“Ah, there were many when he first returned. The chaos he created at Crépuscule set the town ablaze with rumors. Some were truly wild, but a few emerged as popular. Some people say that he killed Gaston during the war to inherit the chateau and is haunted by actions. Others said that he had taken up dueling in Germany, and gained his limp from a duel over a woman that he ultimately lost. These people have tried to cast him as some exotic adventurer, their ideas based more on fables than reality. Another theory is that the war took all interest in life from him and he joined the nihilist school of thought. Whatever he did, I do not know. However, I do know that every year since his return, on or near about the fifteenth of May, he comes to my shop and buy a large collection of wine. What he takes differs yearly, except for one thing. He makes sure that I have a bottle of 1897 Malbec. Every year he asks for that, without explanation. The fifteenth is fast approaching, and I expect him here at any time.”

The sommelier stopped to finish his wine, setting the small glass back on the counter when he was finished. He swept his gaze across the travelers, before settling on Charlotte. His voice, once dismissive, took a serious tone. “Philippe d’Avout is not a man to bother. He is troubled and distant. Soon after he returned, he once assaulted a man that questioned the goings on at Crépuscule and nearly killed him. Since then, he mostly avoids us, and we mostly avoid him. I suggest that you let him leave your thoughts and enjoy your time in Aubellet.”

LaPadite shifted the conversation back to the men’s plans to explore the countryside, leaving d’Avout a topic of the past. The wine continued to flow and the mood among the patrons eased. Charlotte smiled, but her mind flashed back to the dead stare of d’Avout. She wanted to put the image far from her mind, but it continued to unsettle her.


The sun hung directly overhead. Charlotte and Elizabeth sat at an outside table, sipping chilled wine from the nearby winery. A day had passed since d’Avout had passed through town. The men were now off somewhere, fishing and reminiscing about the war. That left the women to peruse the shops of Aubellet and amuse themselves, which only led them to LaPadite’s winery and a few carefully selected bottles.

Charlotte had chosen a simple dress and a small hat for the day, while Elizabeth wore pants and a jacket, a look that had become popular with the women of Paris. Charlotte rested her chin on her hand, looking at her friend.

“How do you do it?” she asked.

“Do what, dear?” Elizabeth said.

“Harry and James, how do you do it? You have been playing the two ever since we left. You seem to choose between them each day like you would a dress.”

Elizabeth broke into a coquettish laugh. “Oh that. Charlotte, it’s easy. Unlike you, I’ve never been married.”

“Are you saying I’m an old maid?”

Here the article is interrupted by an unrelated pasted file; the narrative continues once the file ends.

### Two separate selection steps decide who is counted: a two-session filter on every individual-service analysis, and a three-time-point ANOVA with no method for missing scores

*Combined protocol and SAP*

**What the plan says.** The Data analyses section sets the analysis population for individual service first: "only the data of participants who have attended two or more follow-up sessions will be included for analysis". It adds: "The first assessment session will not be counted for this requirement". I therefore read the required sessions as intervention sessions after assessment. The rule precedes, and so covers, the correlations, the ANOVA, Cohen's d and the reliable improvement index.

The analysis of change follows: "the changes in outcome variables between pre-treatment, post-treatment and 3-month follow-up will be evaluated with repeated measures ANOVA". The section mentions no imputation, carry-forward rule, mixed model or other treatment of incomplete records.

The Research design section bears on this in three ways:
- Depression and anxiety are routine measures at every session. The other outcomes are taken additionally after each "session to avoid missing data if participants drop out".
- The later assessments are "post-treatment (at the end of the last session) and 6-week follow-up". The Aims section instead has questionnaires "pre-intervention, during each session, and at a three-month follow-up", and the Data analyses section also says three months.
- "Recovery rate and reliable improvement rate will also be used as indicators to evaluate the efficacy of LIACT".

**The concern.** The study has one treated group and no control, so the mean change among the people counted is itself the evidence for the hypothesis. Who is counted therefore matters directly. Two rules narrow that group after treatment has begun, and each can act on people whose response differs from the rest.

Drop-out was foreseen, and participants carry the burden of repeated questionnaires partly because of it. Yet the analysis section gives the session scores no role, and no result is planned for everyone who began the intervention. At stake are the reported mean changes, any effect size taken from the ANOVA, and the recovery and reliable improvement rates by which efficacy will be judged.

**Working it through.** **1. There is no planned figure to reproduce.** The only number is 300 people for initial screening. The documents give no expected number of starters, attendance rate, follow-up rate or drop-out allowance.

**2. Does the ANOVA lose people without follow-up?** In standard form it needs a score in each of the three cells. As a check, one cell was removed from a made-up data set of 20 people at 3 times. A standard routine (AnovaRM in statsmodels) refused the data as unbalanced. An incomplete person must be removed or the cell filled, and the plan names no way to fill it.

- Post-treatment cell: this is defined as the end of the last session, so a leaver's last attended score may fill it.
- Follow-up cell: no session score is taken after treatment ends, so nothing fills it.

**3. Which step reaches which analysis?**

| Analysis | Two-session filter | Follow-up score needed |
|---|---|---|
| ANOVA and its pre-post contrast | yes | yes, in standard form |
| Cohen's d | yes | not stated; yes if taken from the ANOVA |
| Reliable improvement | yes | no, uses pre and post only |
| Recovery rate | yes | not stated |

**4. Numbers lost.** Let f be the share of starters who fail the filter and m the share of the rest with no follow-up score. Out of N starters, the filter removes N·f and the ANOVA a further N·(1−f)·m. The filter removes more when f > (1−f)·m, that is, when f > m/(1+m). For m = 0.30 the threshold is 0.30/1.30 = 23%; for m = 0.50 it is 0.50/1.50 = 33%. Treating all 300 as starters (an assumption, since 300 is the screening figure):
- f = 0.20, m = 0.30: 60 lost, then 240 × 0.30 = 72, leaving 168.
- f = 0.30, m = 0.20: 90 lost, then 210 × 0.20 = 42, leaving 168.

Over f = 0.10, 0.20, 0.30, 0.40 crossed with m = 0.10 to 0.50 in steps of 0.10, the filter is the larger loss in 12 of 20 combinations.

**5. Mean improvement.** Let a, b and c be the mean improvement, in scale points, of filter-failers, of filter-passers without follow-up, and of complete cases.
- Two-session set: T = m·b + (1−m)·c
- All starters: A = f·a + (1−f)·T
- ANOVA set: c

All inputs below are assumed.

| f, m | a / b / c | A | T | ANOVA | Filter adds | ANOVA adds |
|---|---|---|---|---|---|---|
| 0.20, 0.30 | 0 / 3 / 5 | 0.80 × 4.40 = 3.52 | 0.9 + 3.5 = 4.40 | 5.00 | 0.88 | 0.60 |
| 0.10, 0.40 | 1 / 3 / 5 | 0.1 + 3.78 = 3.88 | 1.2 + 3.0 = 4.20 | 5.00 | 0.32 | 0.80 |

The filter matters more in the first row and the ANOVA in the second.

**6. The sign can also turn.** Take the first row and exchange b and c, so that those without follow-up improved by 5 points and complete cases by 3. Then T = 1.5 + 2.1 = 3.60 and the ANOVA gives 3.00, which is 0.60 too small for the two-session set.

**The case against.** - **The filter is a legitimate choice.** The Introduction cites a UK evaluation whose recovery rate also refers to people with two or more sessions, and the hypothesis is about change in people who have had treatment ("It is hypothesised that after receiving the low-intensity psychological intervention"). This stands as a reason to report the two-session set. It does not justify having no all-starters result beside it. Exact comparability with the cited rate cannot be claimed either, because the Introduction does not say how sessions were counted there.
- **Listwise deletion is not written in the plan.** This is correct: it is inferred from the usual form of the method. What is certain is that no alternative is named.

“I’m simply saying that you went from poor Andrew to dear Geoffrey without much of a transition. You’ve missed out on quite a life in Paris.”

“I get as tight as you.”

“I don’t mean drinks, Charlotte. We are young and free, why shouldn’t we go and enjoy life?”

“Hmm, I see what you mean. Sometimes this whole thing seems like a blur. It’s a loss of innocence, but it’s so fulfilling. I just wish Geoffrey would embrace it.”

Elizabeth leaned over her drink with a look of concern on her face. “You aren’t happy with Lord Dryden?”

“He’s just been so moody lately. I’ll be honest, I’ll be happy when we leave this town.”

“I understand Charlotte,” Elizabeth replied with a smile. It faded a look of realization dawned on her face. “Oh dear, I’m so sorry, I left my purse back at the hotel. Can you wait here while I go get it?”

“Of course.”

“Good. And don’t drink all of the wine!”

Elizabeth hurried away from the winery, back towards the town square and their hotel. For her part, Charlotte sat idly by. She poured herself a full glass from the wine bottle, hoping it would last her while her friend was gone. She stared into the dark liquid, watching it swirl around inside the glass. She lost herself in there, her mind wandering.

“What do you mean by ‘a loss of innocence’?”

Charlotte jumped in her seat. She looked up from her wine. Philippe d’Avout stood in front of her, his cane in hand and that same dead stare in his eyes. Her hands instinctively gripped the edge of the table. His voice, there was something about it that scared her. It felt hollow and empty; just like his eyes.

She tried to speak, but found that she could not figure out what to say. Finally, after a moment of stammering, she asked, “I’m sorry, what did you say?”

D’Avout’s look changed. The glare abetted, but the dead face did not alter. He pulled out Elizabeth’s chair. “I am sorry; I could not but overhear what you were saying. Please, allow me to introduce myself. My name is Philippe d’Avout. May I sit down?”

Charlotte nodded. Her hands still gripped the table. There was something so unnerving about the man in front of her. What was it? Why did he frighten her?

“My name is Charlotte Miller,” she heard herself say.

“Hello Miss Miller,” d’Avout replied. “You are English, I take it?”

“Yes,” she said. “I am here with my fiancé and his friends.”

D’Avout nodded, then curtly spoke before she could say anything else. “Can you explain to me what you meant by a ‘loss of innocence?’”

Charlotte took a deep breath, trying to choose the right words. “It has to do with my fiancé. Or, you could say it has to do with the war. I was married once before. I knew him only briefly, it was arranged by my mother. I was young, and only three weeks after we married, he left for Holland. He died somewhere out there. It did not seem to affect me, he was just a person to me, not my husband.

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